It’s a cliché to say that the worst people on earth have deep conviction while the good are wishy-washy — but they do not seem to have the courage of their convictions. Neither “courage” nor “conviction” comes to mind when we think of the typical evangelical, or the typical conservative. Someone who really believes, really knows that they are on the side of right isn’t so prickly, so irritable, so habitually dishonest and deflecting. They can’t take yes for an answer because they don’t know what they want, don’t know what their supposedly deeply-held beliefs even mean. They’ve destroyed their own minds, their own consciences, their own structure of basic emotional responses — on purpose, over and over, day after day for years and years, until they know nothing else. Except they do know something else: they know, deep down, that this isn’t it, this can’t be all there is, this can’t be worth their one single precious life on this earth. It is to unknow this indisputable fact, to squelch this unanswerable question at the core of their being, that they keep going back to their lies and conspiracy theories and sad bromides, like a dog returning to its own vomit.

Their salvation is the least of our worries, but if we save ourselves from them, we will also be saving them from themselves. They need us to take their power away, they need us to break this unbearable winning streak that is only making things worse and worse — for us primarily, but also for them. No one should have to live like they do. I wouldn’t wish it on my worst enemy.





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On the exodus of faculty

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A lot of folks, with tenured positions, are choosing to get out of the university game to do other kinds of work. A recent issue of Nature has a particularly strong piece of journalism that dives into “the great resignation.” This article has resonated with a lot of people. Perhaps we’ve only seen the the…

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Weekly Review

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The United States Senate confirmed to the Supreme Court Ketanji Brown Jackson, and a former Republican National Committee aide who once requested and enthusiastically responded to a video of a baby being raped was sentenced to over 12 years in prison for receipt of child pornography.1 2 3 “I was honored to have his endorsement in PA. Twice. But I’m disappointed by this,” tweeted Sean Parnell, who ended his Senate campaign after his wife publicly accused him of abuse, in response to Donald Trump’s endorsement of Mehmet Oz.4 5 “Oz is the antithesis of everything that made Trump the best president of my lifetime.” Pakistan’s parliament ousted Prime Minister Imran Khan, a former cricket star, in a vote of no confidence, and the right-wing incumbent Emmanuel Macron and far-right politician Marine Le Pen received the most votes in the first round of France’s elections.6 7 Viktor Orbán, who was recently reelected as Hungary’s prime minister, announced that he would break ranks with the European Union by purchasing Russian gas with rubles, and climate activists rallied outside the United States Postal Service’s headquarters in support of transitioning to a fleet of electric mail trucks.8 9 An assailant poured red paint on Dmitry Muratov, the Nobel Peace Prize–winning editor of the independent newspaper Novaya Gazeta, as he rode a train in Russia, and an investigation revealed that violence against journalists reached record levels in Mexico, with 25 murders since President Andrés Manuel López Obrador took office in 2018, an 85 percent increase from his predecessor’s tenure.10 11 It was reported that Israel is currently holding 10 Palestinian journalists in jail for “incitement.”12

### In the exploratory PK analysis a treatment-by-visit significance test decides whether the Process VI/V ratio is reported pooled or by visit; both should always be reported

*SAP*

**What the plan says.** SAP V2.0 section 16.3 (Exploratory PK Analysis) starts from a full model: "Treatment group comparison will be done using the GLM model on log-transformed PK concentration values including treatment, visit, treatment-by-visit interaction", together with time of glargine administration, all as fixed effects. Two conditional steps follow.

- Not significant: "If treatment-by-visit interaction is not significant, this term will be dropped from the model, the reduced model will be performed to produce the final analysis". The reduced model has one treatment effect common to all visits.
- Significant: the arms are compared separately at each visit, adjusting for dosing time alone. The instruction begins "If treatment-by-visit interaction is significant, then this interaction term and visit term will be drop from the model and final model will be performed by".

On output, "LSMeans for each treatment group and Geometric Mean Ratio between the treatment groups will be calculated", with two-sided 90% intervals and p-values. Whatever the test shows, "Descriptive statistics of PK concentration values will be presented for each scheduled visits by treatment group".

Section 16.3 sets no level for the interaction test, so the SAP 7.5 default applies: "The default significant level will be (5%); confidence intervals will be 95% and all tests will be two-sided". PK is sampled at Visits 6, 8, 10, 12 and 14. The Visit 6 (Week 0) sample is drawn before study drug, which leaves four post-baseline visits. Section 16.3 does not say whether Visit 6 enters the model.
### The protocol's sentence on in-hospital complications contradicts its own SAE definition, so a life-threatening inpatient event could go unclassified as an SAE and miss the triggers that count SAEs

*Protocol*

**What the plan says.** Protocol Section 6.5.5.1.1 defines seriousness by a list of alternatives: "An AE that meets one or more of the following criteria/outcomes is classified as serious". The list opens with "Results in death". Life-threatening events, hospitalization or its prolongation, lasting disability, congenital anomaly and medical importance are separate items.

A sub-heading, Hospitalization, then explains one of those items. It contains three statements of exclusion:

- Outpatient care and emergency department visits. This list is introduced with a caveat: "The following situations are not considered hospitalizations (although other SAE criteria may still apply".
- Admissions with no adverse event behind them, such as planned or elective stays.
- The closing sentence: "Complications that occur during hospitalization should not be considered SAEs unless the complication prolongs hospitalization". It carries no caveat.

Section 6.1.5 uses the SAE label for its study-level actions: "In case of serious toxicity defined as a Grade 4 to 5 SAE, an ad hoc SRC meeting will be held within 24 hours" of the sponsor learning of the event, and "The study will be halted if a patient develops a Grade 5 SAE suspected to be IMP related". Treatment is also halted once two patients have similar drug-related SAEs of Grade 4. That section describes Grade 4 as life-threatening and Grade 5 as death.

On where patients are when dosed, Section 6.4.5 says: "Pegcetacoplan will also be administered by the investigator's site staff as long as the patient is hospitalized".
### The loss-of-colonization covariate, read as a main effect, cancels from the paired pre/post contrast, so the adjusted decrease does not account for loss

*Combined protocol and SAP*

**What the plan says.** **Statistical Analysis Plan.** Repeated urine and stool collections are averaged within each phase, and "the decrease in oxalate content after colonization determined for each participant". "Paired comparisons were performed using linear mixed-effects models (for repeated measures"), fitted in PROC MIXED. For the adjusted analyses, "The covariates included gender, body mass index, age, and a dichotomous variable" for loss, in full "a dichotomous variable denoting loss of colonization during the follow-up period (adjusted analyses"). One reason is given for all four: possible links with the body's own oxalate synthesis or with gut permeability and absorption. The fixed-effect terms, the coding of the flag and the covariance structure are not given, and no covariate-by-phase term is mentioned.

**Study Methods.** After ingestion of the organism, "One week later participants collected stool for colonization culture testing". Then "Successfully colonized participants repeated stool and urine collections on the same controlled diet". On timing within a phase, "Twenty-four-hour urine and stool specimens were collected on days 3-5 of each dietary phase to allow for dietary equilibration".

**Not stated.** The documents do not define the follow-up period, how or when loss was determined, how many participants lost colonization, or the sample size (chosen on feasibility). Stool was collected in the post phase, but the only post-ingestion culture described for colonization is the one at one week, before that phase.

Shortly after defending the New York Police Department’s increased arrests for low-level offenses, New York mayor Eric Adams, a former cop, attended a dinner party for the haute couture fashion brand Valentino, and then contracted COVID-19.13 14 15 The NYPD destroyed homeless encampments across the city, opened fire on a getaway car, and with a police van killed a man who was asking for money in Brooklyn.16 17 18 19 With updates to its death chamber now complete, South Carolina announced that it would give people sentenced to death the choice of whether to be killed by firing squad, the electric chair, or lethal injection, depending on availability.20 In Oregon, the trial of Nancy Crampton Brophy, a woman charged with murdering her husband after self-publishing an essay titled “How to Murder Your Husband,” began, and in Florida, a woman was dismissed from jury duty for the sentencing of the Parkland school shooter after asserting that she is too occupied with her husband and her sugar daddy.21 22 Ammon Bundy was sent to jail for contempt of court after arguing that his campaign for governor should count toward his required 40 hours of community service.23 A woman was fired from a strip club after it was revealed she had merely pretended to be related to a boy who died after falling from an amusement park ride.24 “You could smell it a block away,” said the owner of Barney Greengrass, the famed smoked-fish store, after an arsonist burned down its dining shed.25